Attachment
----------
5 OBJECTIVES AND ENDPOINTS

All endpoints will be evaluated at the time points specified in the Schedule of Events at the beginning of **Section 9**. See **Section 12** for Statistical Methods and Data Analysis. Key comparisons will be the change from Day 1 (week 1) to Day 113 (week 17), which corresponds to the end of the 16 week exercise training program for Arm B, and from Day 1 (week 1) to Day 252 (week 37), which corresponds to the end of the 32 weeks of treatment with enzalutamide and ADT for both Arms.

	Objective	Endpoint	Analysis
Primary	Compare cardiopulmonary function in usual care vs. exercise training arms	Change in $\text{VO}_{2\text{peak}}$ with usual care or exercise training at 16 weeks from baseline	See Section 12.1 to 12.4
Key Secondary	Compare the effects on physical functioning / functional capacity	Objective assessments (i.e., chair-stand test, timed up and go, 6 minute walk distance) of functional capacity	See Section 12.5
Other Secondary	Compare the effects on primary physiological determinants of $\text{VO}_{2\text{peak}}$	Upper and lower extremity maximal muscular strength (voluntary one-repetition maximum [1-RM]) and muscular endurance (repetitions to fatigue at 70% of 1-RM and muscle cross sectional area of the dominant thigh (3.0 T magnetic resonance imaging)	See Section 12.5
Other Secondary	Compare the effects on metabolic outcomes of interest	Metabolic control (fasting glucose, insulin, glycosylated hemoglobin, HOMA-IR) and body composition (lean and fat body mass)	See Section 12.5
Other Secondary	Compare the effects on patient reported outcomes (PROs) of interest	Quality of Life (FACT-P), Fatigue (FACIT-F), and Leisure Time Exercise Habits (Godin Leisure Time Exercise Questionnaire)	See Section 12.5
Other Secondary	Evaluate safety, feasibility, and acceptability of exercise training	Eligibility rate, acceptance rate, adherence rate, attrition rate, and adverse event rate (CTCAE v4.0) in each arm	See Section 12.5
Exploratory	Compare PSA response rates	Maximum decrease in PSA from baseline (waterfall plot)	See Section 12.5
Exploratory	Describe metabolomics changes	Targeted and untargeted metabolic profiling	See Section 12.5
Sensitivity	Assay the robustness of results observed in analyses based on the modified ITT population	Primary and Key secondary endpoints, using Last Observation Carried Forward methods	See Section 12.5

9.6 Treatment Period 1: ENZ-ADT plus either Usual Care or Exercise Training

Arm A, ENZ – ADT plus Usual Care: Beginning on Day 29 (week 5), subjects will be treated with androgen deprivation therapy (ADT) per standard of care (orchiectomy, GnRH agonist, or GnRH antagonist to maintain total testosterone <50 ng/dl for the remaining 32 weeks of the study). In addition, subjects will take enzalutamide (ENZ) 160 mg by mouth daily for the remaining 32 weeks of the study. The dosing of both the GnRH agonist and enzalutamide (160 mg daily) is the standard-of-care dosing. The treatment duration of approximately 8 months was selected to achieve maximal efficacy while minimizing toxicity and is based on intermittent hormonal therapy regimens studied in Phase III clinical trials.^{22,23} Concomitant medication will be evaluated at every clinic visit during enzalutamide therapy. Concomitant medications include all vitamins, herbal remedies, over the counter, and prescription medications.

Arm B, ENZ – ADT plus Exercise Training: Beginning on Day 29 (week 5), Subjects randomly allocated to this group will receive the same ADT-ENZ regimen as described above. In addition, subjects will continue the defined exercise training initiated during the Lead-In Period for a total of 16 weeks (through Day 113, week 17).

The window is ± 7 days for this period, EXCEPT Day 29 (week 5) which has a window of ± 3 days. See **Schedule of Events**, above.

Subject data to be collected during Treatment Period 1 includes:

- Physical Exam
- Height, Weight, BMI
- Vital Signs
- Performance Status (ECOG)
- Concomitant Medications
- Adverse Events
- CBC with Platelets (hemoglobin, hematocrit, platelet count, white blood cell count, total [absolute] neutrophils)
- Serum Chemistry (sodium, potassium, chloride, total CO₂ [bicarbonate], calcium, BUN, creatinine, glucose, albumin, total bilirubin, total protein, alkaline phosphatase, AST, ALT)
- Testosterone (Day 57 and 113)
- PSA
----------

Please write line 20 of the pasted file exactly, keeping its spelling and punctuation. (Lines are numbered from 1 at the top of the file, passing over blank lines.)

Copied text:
- Vital Signs